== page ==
In addition, I think this concept extends beyond just the lack of stylistic color grades on his footage. I think this also covers a promise to keep his content as authentic as possible, literally minimizing the filters from outside pressures, like sponsorships, that could alter his message. Although not as obvious as the aesthetic filter, I think his Instagram tagline hits on one of the cores to the magic of an MKBHD video.

Takeaway #2: What Style Best Matches my Message?

Try being more intentional and provide a rationale for the type of color grade you put (or don’t put) on your next video. What kind of color grade would best support the message of my video? Many creators, including myself, may feel the pressure to stylize all the footage we shoot. But, by taking a step back and first asking ourselves what type of visual would best support our video, we can make the best decision to color grade or, as MKBHD would say, not overdo the filters.

Scripted But Doesn’t Feel Like It

Did you know that MKBHD scripts out nearly every word of his videos? I had no idea until I watched his SkillShare course. He’ll type out everything he wants to say and then, depending on if he will be on-camera or not, he will put his phone down where he has the script and perform the lines. If you watch one of his videos, it’s crazy how well he hides that he has actually pre-written everything.

Parker Walbeck, another popular YouTube creator and founder of Full Time Filmmaker, also scripts out every word for his videos. Unlike MKBHD, he uses a teleprompter to read while he is filming. Like MKBHD, though, he does a very good job hiding the fact that he is reading from a teleprompter.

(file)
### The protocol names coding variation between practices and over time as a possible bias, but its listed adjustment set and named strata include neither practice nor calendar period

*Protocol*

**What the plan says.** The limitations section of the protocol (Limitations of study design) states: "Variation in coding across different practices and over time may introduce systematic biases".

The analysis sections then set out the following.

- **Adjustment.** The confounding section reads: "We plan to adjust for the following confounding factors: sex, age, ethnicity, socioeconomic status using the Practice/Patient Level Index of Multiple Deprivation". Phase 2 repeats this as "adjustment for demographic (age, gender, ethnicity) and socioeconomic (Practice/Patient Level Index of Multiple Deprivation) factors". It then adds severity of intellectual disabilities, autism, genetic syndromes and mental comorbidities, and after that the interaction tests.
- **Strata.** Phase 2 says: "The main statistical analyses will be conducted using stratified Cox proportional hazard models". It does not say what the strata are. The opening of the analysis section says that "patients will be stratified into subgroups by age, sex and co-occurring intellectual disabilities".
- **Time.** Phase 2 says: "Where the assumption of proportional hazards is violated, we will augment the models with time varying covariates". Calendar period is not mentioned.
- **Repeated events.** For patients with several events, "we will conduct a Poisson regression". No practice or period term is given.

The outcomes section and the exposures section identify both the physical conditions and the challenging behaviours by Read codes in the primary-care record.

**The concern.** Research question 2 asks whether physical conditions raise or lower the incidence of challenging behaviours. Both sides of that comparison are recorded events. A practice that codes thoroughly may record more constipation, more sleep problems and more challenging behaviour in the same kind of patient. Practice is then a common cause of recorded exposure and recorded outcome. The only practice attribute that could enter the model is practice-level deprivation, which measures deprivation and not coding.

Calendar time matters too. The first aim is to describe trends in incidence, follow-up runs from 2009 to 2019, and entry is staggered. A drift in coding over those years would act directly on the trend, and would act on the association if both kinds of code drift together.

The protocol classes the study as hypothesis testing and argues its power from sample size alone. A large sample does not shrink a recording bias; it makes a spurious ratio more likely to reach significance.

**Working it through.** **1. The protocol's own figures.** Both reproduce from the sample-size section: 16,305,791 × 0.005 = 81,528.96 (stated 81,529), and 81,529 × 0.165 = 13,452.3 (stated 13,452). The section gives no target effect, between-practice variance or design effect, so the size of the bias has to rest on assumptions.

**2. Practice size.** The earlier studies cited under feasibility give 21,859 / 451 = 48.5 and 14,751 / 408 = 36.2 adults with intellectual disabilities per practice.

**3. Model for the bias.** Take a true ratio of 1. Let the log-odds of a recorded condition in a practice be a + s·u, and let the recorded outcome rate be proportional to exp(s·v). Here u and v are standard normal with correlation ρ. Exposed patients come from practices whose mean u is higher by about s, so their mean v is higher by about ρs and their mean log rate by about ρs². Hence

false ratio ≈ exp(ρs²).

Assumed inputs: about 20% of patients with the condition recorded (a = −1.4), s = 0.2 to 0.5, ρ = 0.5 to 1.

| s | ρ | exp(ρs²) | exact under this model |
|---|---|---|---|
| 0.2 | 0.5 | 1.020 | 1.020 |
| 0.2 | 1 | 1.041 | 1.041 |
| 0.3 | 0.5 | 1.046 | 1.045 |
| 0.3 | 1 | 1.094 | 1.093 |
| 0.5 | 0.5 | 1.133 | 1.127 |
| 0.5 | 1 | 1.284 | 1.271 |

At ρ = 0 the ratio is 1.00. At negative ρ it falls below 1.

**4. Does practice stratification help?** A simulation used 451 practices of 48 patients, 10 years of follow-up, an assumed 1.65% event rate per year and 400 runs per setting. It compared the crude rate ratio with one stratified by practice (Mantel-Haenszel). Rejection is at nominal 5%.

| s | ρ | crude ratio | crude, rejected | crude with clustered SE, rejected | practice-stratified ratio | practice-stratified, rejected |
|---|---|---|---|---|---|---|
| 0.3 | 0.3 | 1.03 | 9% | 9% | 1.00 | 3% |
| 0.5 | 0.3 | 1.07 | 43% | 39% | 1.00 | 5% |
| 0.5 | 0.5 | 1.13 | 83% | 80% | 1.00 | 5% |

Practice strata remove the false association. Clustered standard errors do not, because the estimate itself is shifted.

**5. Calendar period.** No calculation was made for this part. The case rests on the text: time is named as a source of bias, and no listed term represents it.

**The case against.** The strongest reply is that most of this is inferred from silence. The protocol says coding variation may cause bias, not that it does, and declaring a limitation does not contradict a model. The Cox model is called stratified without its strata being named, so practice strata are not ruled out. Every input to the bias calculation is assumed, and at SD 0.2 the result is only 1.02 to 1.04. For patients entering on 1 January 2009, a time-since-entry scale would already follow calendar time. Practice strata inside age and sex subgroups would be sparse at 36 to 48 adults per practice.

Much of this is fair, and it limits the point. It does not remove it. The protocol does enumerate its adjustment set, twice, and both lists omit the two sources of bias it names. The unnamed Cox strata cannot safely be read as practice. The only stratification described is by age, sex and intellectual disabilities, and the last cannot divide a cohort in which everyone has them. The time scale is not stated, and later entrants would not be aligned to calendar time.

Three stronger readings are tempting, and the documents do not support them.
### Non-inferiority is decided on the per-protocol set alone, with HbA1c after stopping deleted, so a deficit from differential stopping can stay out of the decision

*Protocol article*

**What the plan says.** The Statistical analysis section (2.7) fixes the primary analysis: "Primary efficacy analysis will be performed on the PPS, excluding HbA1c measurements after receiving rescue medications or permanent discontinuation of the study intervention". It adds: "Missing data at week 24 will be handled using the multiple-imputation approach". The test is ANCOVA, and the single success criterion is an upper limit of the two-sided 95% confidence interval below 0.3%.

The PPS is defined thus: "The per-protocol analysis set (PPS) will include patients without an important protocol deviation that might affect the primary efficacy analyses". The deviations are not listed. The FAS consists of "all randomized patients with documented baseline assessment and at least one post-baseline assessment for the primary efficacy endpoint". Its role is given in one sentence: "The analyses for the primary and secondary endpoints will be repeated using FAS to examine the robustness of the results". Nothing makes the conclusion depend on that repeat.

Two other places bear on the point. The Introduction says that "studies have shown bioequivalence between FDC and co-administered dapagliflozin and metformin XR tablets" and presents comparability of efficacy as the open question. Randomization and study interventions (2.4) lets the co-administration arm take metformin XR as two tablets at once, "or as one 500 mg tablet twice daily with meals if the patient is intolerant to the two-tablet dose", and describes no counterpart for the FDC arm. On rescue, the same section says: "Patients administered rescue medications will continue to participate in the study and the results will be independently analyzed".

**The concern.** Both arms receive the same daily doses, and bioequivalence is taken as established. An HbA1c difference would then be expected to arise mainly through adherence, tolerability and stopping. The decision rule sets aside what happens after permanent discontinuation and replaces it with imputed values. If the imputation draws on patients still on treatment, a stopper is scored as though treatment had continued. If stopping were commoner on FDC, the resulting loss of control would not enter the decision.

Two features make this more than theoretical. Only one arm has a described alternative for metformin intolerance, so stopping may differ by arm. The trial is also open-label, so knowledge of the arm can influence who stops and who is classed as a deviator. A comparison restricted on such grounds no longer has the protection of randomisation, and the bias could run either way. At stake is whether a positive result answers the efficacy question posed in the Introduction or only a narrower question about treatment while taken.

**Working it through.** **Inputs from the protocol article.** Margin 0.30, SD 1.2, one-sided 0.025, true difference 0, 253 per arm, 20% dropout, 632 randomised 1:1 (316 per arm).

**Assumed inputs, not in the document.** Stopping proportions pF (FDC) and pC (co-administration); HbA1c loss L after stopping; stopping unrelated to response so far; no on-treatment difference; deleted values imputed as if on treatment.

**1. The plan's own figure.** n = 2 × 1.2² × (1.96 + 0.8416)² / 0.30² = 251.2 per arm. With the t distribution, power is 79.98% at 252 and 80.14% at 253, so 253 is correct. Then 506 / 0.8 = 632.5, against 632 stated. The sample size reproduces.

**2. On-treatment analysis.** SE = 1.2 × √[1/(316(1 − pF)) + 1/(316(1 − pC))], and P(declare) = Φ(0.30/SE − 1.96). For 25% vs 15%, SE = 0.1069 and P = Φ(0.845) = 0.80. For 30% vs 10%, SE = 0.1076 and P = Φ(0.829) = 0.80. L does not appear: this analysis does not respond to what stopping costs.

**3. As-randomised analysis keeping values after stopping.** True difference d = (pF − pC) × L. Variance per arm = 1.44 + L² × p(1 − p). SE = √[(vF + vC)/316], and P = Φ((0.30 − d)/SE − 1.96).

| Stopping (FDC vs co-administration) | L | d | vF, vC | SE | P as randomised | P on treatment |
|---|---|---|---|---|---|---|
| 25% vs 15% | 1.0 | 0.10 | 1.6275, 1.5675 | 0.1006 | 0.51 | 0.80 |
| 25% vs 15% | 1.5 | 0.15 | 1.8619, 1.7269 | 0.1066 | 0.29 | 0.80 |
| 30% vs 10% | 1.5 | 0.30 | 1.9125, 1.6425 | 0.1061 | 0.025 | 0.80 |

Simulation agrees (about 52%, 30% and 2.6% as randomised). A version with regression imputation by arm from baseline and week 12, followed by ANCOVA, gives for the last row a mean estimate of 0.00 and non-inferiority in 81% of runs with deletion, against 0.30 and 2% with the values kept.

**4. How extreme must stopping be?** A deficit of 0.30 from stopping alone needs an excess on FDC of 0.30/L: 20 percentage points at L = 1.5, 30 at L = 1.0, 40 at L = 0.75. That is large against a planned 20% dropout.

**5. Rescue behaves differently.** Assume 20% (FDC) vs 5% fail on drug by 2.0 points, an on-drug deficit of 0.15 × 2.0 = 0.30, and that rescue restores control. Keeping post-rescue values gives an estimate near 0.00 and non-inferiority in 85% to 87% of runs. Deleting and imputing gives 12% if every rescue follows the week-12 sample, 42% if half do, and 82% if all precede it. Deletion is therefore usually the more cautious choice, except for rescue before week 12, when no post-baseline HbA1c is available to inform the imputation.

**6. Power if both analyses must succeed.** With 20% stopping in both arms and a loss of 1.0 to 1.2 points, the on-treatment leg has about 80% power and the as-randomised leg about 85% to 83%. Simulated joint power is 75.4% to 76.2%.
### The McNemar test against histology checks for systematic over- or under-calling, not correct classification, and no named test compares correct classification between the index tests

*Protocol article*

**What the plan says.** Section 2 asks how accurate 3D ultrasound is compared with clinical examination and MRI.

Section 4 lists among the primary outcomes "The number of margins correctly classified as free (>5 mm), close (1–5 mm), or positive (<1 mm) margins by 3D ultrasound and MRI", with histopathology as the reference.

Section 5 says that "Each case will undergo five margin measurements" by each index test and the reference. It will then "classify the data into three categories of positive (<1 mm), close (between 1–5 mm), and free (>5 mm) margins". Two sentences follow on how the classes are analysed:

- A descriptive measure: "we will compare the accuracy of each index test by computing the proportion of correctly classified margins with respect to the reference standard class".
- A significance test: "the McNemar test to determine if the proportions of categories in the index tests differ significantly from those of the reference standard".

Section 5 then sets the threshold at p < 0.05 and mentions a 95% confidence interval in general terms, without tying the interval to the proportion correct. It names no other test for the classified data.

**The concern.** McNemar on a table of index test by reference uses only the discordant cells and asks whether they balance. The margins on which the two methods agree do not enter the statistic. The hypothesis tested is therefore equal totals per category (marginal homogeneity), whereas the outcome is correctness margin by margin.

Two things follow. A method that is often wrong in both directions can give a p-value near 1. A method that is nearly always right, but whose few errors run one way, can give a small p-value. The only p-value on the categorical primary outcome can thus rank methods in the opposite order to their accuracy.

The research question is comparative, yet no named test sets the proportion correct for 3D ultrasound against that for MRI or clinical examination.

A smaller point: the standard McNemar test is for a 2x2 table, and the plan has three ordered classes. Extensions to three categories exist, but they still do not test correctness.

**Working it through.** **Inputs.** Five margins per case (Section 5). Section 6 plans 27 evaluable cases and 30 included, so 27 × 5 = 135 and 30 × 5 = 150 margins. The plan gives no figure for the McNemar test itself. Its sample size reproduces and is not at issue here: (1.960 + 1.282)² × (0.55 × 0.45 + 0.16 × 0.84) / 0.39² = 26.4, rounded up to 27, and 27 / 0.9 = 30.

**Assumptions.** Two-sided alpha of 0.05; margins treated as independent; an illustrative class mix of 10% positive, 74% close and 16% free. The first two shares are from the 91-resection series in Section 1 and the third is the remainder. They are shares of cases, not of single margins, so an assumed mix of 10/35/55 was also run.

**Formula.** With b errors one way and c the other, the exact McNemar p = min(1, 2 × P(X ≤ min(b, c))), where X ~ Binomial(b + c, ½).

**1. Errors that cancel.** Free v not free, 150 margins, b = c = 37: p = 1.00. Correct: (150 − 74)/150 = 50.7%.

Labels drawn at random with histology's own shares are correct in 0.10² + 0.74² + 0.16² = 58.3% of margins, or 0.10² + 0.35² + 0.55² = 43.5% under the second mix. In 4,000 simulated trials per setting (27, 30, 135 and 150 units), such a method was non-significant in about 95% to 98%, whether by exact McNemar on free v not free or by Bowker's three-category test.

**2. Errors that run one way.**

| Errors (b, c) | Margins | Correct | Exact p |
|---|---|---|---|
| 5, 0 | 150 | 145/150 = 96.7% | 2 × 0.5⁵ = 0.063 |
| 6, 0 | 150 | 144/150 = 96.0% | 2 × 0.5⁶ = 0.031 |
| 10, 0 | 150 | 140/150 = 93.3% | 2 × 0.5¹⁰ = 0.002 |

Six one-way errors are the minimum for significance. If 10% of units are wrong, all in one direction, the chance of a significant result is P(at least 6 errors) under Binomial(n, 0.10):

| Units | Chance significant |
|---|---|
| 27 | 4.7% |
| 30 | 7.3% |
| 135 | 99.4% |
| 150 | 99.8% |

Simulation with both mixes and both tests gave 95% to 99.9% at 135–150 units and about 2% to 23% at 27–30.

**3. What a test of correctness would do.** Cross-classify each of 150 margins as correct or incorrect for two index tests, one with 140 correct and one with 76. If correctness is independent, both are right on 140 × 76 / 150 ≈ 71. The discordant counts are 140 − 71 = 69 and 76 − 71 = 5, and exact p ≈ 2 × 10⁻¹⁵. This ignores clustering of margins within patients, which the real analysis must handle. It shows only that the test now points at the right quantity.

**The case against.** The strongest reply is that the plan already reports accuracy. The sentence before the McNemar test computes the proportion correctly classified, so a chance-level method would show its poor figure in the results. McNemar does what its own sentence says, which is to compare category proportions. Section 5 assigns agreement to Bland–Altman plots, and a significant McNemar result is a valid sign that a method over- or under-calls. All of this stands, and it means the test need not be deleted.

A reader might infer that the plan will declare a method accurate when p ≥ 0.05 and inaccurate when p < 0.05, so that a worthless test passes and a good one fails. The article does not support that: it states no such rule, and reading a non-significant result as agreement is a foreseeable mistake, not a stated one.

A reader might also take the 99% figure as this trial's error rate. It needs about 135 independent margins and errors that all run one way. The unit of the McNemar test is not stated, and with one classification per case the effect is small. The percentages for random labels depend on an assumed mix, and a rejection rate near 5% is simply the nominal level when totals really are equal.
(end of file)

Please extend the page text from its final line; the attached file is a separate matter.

The magic of MKBHD’s style is that it feels very conversational and easy to listen to. By writing out the script before filming, he’s able to stay concise and on topic. And, since he isn’t reading from a teleprompter directly, he can veer off script, if even just a little, to add back in the feeling that he is speaking off the cuff.

Takeaway #3: What Exactly Should I Say?

Try writing out a full script for your next video and perform it chunk by chunk. Although you may prefer using just talking points (like Sean Cannell), reading from a teleprompter (like Parker Walbeck), or writing it all and performing chunks by memory (like MKBHD), you will never know what is the best route for you until you try.

Closing Thoughts on Filming Tech Videos Like MKBHD

MKBHD is a master tech reviewer. He understands what his audience wants to know by asking himself what he would want to know, he keeps the aesthetic and vision for each video clear by taking it easy on the filters and covers all the content he needs to cover by scripting it out and performing in chunks. If you can utilize these tips in your next video, you will be one step closer to being more like MKBHD.

Marques Brownlee Skillshare Course Review

And, if you want to learn from the master himself, consider enrolling in his Skillshare course. I’ve taken it and HIGHLY recommend it, especially for fans of his.

That’s it for this one. Thanks for reading – peace!